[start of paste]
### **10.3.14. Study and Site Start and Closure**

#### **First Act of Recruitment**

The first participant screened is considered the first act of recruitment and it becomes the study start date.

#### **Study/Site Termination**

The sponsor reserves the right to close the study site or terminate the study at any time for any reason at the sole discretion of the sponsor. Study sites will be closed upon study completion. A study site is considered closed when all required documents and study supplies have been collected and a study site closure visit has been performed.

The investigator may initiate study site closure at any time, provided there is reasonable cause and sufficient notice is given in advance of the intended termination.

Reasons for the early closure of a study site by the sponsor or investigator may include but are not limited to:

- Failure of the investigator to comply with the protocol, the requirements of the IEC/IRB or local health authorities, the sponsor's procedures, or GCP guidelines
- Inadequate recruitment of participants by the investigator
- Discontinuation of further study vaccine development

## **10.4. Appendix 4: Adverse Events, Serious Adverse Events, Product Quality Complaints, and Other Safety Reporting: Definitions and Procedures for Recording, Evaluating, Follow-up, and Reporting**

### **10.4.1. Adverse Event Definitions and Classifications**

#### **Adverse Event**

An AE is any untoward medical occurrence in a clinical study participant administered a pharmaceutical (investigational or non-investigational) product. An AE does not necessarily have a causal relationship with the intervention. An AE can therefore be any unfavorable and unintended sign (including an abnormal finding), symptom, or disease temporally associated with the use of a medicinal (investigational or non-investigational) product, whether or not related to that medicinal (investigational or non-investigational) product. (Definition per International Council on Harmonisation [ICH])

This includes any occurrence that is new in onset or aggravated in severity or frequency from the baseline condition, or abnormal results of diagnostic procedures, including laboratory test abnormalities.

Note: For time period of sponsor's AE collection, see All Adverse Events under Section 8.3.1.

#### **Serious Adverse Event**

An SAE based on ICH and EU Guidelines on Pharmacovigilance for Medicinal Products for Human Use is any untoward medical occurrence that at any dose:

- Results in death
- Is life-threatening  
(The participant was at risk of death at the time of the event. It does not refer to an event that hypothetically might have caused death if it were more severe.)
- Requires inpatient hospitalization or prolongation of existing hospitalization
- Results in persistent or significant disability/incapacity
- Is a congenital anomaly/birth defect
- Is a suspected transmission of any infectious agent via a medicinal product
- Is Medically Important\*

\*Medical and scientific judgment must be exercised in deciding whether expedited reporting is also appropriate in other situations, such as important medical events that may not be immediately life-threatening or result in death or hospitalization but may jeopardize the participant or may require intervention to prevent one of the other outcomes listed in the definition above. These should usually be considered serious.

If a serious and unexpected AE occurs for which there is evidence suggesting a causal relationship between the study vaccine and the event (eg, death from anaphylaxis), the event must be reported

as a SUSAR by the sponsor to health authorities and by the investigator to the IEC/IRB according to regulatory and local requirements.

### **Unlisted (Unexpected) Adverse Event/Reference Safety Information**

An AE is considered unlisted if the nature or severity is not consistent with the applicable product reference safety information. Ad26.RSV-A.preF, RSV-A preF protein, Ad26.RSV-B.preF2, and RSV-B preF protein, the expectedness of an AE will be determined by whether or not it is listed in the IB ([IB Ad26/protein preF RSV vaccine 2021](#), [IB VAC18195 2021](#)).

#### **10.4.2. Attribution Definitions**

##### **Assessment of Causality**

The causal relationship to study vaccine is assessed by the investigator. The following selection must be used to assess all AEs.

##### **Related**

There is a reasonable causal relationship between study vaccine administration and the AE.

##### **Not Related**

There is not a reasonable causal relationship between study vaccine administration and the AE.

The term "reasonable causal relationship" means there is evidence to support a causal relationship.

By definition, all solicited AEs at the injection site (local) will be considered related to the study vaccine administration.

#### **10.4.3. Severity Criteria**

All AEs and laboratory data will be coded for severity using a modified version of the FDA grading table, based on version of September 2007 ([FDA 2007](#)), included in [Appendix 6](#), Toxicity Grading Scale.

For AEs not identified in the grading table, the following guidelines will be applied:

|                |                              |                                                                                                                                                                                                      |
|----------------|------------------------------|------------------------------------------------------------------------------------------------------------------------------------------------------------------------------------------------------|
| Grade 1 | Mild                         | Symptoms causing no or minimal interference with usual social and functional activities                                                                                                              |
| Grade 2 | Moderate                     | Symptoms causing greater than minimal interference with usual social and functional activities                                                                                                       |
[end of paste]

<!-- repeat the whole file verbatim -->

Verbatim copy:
### **10.3.14. Study and Site Start and Closure**

#### **First Act of Recruitment**

The first participant screened is considered the first act of recruitment and it becomes the study start date.

#### **Study/Site Termination**

The sponsor reserves the right to close the study site or terminate the study at any time for any reason at the sole discretion of the sponsor. Study sites will be closed upon study completion. A study site is considered closed when all required documents and study supplies have been collected and a study site closure visit has been performed.

The investigator may initiate study site closure at any time, provided there is reasonable cause and sufficient notice is given in advance of the intended termination.

Reasons for the early closure of a study site by the sponsor or investigator may include but are not limited to:

- Failure of the investigator to comply with the protocol, the requirements of the IEC/IRB or local health authorities, the sponsor's procedures, or GCP guidelines
- Inadequate recruitment of participants by the investigator
- Discontinuation of further study vaccine development

## **10.4. Appendix 4: Adverse Events, Serious Adverse Events, Product Quality Complaints, and Other Safety Reporting: Definitions and Procedures for Recording, Evaluating, Follow-up, and Reporting**

### **10.4.1. Adverse Event Definitions and Classifications**

#### **Adverse Event**

An AE is any untoward medical occurrence in a clinical study participant administered a pharmaceutical (investigational or non-investigational) product. An AE does not necessarily have a causal relationship with the intervention. An AE can therefore be any unfavorable and unintended sign (including an abnormal finding), symptom, or disease temporally associated with the use of a medicinal (investigational or non-investigational) product, whether or not related to that medicinal (investigational or non-investigational) product. (Definition per International Council on Harmonisation [ICH])

This includes any occurrence that is new in onset or aggravated in severity or frequency from the baseline condition, or abnormal results of diagnostic procedures, including laboratory test abnormalities.

Note: For time period of sponsor's AE collection, see All Adverse Events under Section 8.3.1.

#### **Serious Adverse Event**

An SAE based on ICH and EU Guidelines on Pharmacovigilance for Medicinal Products for Human Use is any untoward medical occurrence that at any dose:

- Results in death
- Is life-threatening  
(The participant was at risk of death at the time of the event. It does not refer to an event that hypothetically might have caused death if it were more severe.)
- Requires inpatient hospitalization or prolongation of existing hospitalization
- Results in persistent or significant disability/incapacity
- Is a congenital anomaly/birth defect
- Is a suspected transmission of any infectious agent via a medicinal product
- Is Medically Important\*

\*Medical and scientific judgment must be exercised in deciding whether expedited reporting is also appropriate in other situations, such as important medical events that may not be immediately life-threatening or result in death or hospitalization but may jeopardize the participant or may require intervention to prevent one of the other outcomes listed in the definition above. These should usually be considered serious.

If a serious and unexpected AE occurs for which there is evidence suggesting a causal relationship between the study vaccine and the event (eg, death from anaphylaxis), the event must be reported

as a SUSAR by the sponsor to health authorities and by the investigator to the IEC/IRB according to regulatory and local requirements.

### **Unlisted (Unexpected) Adverse Event/Reference Safety Information**

An AE is considered unlisted if the nature or severity is not consistent with the applicable product reference safety information. Ad26.RSV-A.preF, RSV-A preF protein, Ad26.RSV-B.preF2, and RSV-B preF protein, the expectedness of an AE will be determined by whether or not it is listed in the IB ([IB Ad26/protein preF RSV vaccine 2021](#), [IB VAC18195 2021](#)).

#### **10.4.2. Attribution Definitions**

##### **Assessment of Causality**

The causal relationship to study vaccine is assessed by the investigator. The following selection must be used to assess all AEs.

##### **Related**

There is a reasonable causal relationship between study vaccine administration and the AE.

##### **Not Related**

There is not a reasonable causal relationship between study vaccine administration and the AE.

The term "reasonable causal relationship" means there is evidence to support a causal relationship.

By definition, all solicited AEs at the injection site (local) will be considered related to the study vaccine administration.

#### **10.4.3. Severity Criteria**

All AEs and laboratory data will be coded for severity using a modified version of the FDA grading table, based on version of September 2007 ([FDA 2007](#)), included in [Appendix 6](#), Toxicity Grading Scale.

For AEs not identified in the grading table, the following guidelines will be applied:

|                |                              |                                                                                                                                                                                                      |
|----------------|------------------------------|------------------------------------------------------------------------------------------------------------------------------------------------------------------------------------------------------|
| Grade 1 | Mild                         | Symptoms causing no or minimal interference with usual social and functional activities                                                                                                              |
| Grade 2 | Moderate                     | Symptoms causing greater than minimal interference with usual social and functional activities                                                                                                       |